You never know where an errant conversation will lead. It could just steer you right back on track.
That’s certainly the case with writer, producer and director Laura J. Milliken. Unsure of whether or not she wanted to stay in the TV business anymore, the Anishinaabe entrepreneur, and founder of Big Soul Productions, was chatting with Glenn Styres in 2018. She and the winningest driver at, and owner of, Ohsweken Speedway discussed a possible show, which eventually evolved into Friday Night Thunder.
“I had been to that track a few times, but I was by no means an avid racer,” Milliken says over the phone. “[Co-creator/producer/composer and fellow driver] Derek Miller has shown me some documentaries on Ayrton Senna and Drive to Survive on Netflix, and I became really inspired and obsessed.” Her racing education continued through track visits to watch Indy, Formula 1, NASCAR and dirt tracks.
The result? A documentary series heading into its third season. Returning Friday at 8 p.m. Eastern on APTN, Friday Night Thunder spotlights 11 Indigenous sprint car drivers—including Styres, Miller, Brian Nanticoke, Aaron Turkey and Alex Hill—as they navigate the highly dangerous open-wheel sport in the Six Nations community just outside Brantford, Ont. And as cool as it is to watch the drivers and their cars jockey for position in heats and finals, Friday Night Thunder shines with its storytelling.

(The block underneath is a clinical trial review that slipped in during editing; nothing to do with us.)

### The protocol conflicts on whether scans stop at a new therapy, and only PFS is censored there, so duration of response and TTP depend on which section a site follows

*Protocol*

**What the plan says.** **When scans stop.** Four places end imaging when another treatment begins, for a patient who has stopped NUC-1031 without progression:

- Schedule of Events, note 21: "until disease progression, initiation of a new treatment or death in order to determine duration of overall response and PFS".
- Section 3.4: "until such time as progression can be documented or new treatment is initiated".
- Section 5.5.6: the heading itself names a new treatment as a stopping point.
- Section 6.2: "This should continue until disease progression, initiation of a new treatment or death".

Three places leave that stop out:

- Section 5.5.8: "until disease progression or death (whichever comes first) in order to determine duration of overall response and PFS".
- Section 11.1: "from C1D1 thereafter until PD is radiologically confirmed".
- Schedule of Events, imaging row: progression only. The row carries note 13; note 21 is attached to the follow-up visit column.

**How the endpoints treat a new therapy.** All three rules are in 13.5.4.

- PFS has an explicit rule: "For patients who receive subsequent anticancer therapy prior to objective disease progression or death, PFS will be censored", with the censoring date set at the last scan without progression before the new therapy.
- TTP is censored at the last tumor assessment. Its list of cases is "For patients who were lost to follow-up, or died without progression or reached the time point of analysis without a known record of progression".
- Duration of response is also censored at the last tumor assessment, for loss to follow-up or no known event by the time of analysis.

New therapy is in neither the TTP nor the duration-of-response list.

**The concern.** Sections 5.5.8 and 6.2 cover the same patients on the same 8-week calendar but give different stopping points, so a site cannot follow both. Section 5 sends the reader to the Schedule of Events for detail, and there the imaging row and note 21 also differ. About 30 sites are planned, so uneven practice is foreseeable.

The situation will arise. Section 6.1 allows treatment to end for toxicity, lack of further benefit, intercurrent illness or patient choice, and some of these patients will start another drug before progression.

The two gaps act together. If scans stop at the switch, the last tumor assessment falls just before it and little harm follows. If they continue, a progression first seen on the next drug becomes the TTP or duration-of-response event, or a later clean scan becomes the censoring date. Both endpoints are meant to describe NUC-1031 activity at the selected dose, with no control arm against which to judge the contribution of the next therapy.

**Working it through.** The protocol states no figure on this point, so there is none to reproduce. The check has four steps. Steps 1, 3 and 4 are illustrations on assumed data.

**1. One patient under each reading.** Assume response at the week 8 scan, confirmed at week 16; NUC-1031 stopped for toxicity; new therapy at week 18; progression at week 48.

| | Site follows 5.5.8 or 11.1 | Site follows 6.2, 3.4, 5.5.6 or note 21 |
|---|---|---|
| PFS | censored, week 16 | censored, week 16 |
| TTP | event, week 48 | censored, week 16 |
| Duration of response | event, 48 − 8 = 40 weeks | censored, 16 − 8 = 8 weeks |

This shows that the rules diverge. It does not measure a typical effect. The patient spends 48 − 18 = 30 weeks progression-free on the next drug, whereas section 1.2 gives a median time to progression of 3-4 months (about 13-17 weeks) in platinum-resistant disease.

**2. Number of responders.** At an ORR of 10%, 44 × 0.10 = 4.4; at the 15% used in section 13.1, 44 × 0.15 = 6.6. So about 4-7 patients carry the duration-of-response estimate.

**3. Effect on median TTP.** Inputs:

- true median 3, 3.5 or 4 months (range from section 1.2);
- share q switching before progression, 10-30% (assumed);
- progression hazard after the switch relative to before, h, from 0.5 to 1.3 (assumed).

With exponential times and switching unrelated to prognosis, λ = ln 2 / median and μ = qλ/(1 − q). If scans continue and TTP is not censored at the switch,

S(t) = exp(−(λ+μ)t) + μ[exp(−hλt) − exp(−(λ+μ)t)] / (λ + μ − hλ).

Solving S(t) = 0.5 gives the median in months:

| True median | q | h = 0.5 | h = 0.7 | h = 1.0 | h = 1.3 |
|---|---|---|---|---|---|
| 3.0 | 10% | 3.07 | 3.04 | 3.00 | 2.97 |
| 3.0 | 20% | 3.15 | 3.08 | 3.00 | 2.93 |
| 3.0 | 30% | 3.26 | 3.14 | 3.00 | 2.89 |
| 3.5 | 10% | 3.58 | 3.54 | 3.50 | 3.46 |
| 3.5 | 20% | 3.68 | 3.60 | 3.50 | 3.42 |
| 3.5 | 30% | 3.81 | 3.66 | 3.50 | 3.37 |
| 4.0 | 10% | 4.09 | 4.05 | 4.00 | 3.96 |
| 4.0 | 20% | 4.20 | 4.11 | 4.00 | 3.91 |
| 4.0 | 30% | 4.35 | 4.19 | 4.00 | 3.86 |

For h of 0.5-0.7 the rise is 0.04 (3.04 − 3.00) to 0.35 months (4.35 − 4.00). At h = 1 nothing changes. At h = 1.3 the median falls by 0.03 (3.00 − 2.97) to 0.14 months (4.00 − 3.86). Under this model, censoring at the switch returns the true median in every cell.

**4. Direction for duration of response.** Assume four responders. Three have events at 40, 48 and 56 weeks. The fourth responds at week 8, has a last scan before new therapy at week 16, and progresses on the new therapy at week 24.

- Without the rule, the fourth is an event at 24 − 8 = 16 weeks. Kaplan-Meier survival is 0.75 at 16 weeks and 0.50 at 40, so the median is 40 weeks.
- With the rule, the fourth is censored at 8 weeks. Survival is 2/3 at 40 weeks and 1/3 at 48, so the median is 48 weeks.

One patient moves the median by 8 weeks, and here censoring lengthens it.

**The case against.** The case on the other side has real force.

In Episode 1 of 13, it has been over 993 days since the COVID-19 pandemic closed Ohsweken Speedway. Now it’s open for business, but missing an integral part. Vera, Glenn’s mother, has passed away since the Season 2 finale. This gave Milliken and her team not only the opportunity to re-tell how, in 1994, Glenn built the 3/8 mile oval Ohsweken Speedway—the only of its kind in an Indigenous community in North America—on 80 acres of family-owned land but also those early days and the support Vera provided him right up until her death. It’s an emotional, deeply personal episode that cements the community around the track and the drivers, crew and audience on it.
“The show is really about the people,” Milliken says. “It’s exciting to see Indigenous people doing something that we don’t know they’re doing. This is the most fun I’ve ever had telling stories in my entire life.”
Friday Night Thunder airs Fridays at 8 p.m. Eastern on APTN.
Image courtesy of Big Soul Productions.